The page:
Viened Octopus used with permission- Octopus using a coconut shell as protection used with permission-

Form and Function

       The Amphioctopus marginatus is a unique organism because it is the only invertebrate to ever use a tool as a function (Marshall 2009). According to Julian Finn, Tom Tregenza and Mark Norman, a tool is defined as a beneficial object that is not used right away; it is saved for later use (Finn et all. 2009). The Veined Octopus was an easy target to predators in the past because it did not have many defensive mechanisms. As a result of this, the octopus has adapted by finding coconut shells and using them as protection. They carry the shell around the ocean floor using a form of locomotion called ‘stilt-walking’ and ‘bipedaling’ (Sreeja and Bijukumar 2013). Stilt-walking happens when the octopus sits on the coconut shell almost as if it were sitting in a bowl. It suctions the coconut up using a few of its tentacles, walking on the ocean floor with its other tentacles (Sreeja and Bijukumar 2013). The locomotion can also be called bipedaling because it only uses two of its extremities to walk while the other six legs are used to hold up the shell (Sreeja and Bijukumar 2013). The coconut serves as no protection while the octopus is moving, and uses a lot of energy proving that it is unbeneficial to the organism while transporting the shell. The Veined Octopus then crawls into the coconut shell and puts the other half of the shell over itself so it has a safe, enclosed space. Thus the coconut shell is a tool to the Veined Octopus (Finn et all. 2009). According to Matt Kaplan, not even chimps have this sophistication to use an object to cover their heads (Kaplan 2009). It has been hypothesized that these invertebrates used more natural kinds of shells such as ones from clams and other crustaceans in the same way, but they have adapted to using a more efficient shell of coconuts. When the human population increased so did the use of coconuts, resulting in humans discarding their remains of the coconuts into the ocean. The Veined Octopus then recycled the shells for a better use (EOL 2013).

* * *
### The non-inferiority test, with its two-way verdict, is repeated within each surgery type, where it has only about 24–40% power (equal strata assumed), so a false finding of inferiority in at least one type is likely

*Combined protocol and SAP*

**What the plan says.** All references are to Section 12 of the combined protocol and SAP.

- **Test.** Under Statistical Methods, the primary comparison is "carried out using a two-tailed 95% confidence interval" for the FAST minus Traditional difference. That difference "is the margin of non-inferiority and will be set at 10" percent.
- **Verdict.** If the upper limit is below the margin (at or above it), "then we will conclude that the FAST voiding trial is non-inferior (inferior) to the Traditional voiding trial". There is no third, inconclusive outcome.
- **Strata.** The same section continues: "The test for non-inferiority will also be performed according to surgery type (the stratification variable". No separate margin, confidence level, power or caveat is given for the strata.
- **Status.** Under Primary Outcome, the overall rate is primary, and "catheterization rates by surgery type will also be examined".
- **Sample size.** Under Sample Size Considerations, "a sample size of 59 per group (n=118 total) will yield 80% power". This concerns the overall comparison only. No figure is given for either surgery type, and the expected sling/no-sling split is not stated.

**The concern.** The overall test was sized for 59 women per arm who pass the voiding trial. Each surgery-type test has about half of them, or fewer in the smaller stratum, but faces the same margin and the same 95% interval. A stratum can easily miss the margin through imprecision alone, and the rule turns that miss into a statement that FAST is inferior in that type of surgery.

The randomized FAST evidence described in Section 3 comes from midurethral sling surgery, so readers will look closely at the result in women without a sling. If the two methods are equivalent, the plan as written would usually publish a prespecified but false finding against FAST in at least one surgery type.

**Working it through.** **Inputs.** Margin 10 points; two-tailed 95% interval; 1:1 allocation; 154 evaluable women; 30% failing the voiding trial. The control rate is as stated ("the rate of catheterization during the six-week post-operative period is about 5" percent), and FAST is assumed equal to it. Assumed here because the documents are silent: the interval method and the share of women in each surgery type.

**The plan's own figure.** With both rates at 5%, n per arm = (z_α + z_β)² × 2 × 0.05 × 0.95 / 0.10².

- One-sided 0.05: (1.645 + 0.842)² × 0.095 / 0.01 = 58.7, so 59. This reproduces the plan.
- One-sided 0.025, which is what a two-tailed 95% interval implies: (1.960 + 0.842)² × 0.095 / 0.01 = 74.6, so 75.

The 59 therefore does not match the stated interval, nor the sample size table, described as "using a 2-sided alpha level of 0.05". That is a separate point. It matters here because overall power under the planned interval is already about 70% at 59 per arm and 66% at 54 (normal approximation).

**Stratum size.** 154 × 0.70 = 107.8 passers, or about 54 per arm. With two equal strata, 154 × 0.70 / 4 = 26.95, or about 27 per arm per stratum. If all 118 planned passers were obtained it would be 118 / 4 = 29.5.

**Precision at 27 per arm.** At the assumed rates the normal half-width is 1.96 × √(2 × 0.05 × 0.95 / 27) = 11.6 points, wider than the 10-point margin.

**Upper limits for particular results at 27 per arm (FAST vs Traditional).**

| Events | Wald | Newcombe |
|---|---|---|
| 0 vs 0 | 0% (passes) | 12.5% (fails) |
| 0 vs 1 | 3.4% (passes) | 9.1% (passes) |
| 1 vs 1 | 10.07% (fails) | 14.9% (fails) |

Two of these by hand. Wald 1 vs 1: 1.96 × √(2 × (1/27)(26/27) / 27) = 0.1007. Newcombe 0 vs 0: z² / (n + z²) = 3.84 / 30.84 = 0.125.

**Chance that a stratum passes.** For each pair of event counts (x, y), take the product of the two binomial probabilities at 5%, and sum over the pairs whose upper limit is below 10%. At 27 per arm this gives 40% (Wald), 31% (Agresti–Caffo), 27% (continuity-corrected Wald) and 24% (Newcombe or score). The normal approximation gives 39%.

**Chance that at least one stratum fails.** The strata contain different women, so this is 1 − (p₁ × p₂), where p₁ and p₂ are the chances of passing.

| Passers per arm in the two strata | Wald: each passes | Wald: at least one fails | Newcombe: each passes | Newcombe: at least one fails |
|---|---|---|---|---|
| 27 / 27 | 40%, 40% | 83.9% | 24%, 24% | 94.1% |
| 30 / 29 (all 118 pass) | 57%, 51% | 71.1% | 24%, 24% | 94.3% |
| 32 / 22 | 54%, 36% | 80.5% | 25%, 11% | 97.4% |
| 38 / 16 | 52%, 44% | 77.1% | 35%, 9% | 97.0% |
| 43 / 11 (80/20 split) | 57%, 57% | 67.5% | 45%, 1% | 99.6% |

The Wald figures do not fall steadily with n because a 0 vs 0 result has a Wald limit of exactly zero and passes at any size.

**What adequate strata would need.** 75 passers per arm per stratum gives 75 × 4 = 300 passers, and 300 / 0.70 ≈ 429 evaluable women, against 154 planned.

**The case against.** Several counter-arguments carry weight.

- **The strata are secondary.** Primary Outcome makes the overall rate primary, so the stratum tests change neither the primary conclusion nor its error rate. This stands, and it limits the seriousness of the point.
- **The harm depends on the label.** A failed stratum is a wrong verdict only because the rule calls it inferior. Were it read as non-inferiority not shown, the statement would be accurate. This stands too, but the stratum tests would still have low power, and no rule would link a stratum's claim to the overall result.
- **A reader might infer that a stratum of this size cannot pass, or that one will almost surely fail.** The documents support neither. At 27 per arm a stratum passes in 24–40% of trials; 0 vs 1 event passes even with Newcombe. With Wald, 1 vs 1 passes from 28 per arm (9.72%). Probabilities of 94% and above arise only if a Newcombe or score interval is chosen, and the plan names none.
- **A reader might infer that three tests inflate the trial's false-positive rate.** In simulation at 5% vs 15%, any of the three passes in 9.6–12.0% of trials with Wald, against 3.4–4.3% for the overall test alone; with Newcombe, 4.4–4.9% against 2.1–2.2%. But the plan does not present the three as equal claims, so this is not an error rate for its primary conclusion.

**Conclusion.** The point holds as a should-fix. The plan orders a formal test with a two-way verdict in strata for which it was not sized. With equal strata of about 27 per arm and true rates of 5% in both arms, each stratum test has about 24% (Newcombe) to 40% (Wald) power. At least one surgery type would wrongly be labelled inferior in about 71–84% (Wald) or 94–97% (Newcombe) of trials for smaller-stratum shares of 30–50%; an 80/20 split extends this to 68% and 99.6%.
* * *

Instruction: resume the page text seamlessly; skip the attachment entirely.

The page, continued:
Octopi also have their own unique way of locomotion without the shell; they use jet propulsion powered by water to move forward at high speeds (SeaWorld 2013). Since they live in more benthic parts of the ocean, the octopi will usually crawl using a few of their eight tentacles to swim forward and the others to move across the ocean floor rather than swim (SeaWorld 2013).

      A final function the Veined Octopus is able to do is cover its entire body with sand and mud except for its eyes (EOL 2013). This is a form the octopus is able to take on because of the way the octopus is shaped. Covering itself is used as a defensive strategy as well as a predation strategy. Other defensive strategies for the Veined Octopus include camouflage, crypsis, and the ability to hide because of the absence of an exoskeleton (Sreeja and Bijukumar 2013). According to Sreeja and Bijukumar, crypsis is the ability to change your behavior and the way you look to resemble other creatures (Sreeja and Bijukumar 2013). As you can see, the Veined Octopus has many defensive strategies but its adaptation with the coconut shell is so incredibly successful that it is seen to be the most common form of defense.

To see footage of this amazing organism use a coconut as a tool click here.

To see more interesting facts about this crazy octopus see our facts page or go back to our home page.